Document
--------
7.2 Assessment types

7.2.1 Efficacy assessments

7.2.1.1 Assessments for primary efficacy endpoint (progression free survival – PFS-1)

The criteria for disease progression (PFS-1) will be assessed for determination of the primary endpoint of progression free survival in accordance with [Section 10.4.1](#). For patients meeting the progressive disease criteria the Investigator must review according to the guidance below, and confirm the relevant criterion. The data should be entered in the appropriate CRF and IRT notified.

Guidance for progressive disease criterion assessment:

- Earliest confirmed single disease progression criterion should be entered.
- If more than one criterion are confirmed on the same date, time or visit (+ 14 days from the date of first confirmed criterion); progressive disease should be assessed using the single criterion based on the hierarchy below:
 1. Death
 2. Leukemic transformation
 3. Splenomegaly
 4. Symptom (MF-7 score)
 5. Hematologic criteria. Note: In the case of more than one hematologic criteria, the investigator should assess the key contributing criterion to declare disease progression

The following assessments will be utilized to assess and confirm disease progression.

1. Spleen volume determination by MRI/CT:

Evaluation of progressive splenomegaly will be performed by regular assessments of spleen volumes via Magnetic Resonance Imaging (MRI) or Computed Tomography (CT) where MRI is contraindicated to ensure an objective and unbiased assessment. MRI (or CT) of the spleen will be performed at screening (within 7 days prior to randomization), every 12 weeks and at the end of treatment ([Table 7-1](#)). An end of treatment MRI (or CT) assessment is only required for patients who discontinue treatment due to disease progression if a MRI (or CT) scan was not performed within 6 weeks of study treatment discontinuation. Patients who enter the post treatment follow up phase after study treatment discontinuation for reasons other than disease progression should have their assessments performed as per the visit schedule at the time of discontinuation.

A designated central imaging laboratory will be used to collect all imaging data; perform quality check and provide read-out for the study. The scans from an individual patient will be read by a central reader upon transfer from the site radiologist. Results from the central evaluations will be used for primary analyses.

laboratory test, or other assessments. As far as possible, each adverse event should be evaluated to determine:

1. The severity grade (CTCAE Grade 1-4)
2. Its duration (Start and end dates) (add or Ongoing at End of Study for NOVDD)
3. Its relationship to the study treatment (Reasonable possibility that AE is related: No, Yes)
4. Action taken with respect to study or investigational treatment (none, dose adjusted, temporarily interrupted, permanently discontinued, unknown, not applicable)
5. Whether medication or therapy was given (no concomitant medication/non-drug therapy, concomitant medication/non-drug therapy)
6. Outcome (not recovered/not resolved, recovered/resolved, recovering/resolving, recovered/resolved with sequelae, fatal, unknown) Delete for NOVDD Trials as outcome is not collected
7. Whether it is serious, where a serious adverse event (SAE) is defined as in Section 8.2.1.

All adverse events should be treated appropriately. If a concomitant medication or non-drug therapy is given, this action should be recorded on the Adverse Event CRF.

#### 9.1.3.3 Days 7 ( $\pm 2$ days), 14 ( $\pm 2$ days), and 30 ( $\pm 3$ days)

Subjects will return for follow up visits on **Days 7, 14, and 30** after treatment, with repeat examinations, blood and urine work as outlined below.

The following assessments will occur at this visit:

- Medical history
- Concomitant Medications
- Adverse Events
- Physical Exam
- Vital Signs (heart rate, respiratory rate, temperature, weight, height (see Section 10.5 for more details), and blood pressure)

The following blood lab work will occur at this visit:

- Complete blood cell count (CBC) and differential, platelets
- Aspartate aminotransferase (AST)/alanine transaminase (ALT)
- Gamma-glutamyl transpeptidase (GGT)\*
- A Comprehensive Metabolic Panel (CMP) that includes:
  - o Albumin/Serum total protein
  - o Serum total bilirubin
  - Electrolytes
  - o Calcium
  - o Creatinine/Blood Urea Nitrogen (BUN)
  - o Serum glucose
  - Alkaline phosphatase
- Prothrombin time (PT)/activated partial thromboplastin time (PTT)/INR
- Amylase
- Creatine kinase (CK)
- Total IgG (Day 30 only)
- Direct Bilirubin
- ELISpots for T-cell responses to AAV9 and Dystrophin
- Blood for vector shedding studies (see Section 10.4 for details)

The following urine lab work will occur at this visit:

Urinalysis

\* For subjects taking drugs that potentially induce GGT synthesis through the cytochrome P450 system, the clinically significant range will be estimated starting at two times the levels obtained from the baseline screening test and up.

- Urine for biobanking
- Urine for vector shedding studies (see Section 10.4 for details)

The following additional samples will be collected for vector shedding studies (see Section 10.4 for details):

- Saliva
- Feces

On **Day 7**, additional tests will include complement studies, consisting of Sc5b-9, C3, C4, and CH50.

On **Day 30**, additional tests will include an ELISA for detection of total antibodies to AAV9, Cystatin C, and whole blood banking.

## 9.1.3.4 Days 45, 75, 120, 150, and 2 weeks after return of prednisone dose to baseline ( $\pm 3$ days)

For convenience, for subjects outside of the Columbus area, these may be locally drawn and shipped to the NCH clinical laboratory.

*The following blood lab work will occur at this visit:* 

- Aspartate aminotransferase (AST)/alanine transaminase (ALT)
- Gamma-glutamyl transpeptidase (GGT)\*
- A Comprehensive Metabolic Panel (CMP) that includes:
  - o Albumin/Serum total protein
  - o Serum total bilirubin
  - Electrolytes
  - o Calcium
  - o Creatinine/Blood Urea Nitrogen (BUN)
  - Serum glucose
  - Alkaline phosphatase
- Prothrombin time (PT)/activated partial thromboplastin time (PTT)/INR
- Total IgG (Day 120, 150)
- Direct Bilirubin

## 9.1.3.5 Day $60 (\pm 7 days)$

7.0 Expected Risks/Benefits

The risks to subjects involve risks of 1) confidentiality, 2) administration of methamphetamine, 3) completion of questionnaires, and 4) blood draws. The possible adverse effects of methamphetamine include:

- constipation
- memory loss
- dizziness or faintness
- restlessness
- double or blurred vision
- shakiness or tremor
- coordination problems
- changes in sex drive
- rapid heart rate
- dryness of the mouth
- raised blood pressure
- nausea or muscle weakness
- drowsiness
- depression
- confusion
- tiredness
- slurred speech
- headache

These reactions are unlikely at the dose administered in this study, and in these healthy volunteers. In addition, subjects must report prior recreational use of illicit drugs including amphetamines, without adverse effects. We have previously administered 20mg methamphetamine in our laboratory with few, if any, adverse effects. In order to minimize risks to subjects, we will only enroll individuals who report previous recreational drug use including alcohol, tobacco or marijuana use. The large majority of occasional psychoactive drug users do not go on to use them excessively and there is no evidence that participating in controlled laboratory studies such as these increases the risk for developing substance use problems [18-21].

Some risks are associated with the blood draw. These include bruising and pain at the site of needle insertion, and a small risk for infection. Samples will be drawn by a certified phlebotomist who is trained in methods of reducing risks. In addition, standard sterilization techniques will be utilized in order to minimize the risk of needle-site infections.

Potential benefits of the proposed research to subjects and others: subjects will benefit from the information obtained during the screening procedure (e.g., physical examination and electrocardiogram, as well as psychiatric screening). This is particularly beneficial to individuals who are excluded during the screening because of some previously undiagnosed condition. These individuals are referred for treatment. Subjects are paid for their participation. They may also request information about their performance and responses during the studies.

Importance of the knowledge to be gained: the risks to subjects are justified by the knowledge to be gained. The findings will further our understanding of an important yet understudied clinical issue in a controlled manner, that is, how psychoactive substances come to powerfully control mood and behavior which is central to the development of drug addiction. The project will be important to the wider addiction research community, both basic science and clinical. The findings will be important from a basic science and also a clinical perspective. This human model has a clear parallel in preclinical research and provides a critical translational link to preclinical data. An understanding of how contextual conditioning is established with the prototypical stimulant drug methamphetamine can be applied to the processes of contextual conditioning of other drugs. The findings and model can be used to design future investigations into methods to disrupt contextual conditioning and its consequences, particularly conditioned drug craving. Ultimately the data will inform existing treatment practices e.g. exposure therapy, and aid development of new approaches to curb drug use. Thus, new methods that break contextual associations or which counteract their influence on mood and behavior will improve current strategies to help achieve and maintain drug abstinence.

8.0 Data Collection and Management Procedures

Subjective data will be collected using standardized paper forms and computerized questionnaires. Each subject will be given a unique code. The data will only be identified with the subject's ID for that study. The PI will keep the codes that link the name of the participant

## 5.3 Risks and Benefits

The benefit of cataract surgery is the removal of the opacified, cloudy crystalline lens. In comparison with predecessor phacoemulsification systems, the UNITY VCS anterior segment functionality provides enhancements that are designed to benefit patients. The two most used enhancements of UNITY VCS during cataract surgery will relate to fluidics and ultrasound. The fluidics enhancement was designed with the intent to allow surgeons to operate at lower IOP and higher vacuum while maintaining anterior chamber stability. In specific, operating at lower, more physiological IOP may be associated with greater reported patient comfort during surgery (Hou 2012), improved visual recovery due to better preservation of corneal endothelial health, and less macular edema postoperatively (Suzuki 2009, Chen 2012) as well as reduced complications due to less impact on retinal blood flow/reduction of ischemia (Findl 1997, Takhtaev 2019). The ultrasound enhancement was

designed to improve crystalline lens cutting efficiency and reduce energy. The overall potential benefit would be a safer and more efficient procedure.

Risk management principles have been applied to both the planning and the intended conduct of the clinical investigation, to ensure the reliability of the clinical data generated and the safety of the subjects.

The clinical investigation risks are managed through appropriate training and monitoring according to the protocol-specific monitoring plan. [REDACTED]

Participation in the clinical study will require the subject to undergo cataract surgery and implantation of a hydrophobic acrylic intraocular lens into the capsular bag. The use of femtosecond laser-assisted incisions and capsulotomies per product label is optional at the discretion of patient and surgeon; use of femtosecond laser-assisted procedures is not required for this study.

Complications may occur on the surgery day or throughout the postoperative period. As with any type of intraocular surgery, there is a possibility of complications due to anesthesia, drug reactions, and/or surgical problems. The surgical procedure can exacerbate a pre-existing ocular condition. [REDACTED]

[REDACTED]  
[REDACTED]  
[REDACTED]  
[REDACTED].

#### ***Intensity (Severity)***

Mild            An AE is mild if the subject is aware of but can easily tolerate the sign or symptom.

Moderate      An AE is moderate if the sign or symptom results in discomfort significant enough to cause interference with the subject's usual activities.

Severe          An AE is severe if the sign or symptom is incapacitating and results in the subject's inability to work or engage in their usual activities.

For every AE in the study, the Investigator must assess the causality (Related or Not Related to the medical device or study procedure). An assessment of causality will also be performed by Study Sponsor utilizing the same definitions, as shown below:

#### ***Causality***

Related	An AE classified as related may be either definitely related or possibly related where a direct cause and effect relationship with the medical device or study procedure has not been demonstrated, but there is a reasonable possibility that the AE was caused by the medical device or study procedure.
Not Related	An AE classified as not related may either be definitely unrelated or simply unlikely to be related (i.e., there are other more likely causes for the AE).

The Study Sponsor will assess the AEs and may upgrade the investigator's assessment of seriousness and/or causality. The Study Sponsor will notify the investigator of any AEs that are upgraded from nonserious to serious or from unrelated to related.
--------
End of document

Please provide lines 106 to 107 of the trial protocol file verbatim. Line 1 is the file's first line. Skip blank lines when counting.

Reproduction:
## 5.3 Risks and Benefits

The benefit of cataract surgery is the removal of the opacified, cloudy crystalline lens. In comparison with predecessor phacoemulsification systems, the UNITY VCS anterior segment functionality provides enhancements that are designed to benefit patients. The two most used enhancements of UNITY VCS during cataract surgery will relate to fluidics and ultrasound. The fluidics enhancement was designed with the intent to allow surgeons to operate at lower IOP and higher vacuum while maintaining anterior chamber stability. In specific, operating at lower, more physiological IOP may be associated with greater reported patient comfort during surgery (Hou 2012), improved visual recovery due to better preservation of corneal endothelial health, and less macular edema postoperatively (Suzuki 2009, Chen 2012) as well as reduced complications due to less impact on retinal blood flow/reduction of ischemia (Findl 1997, Takhtaev 2019). The ultrasound enhancement was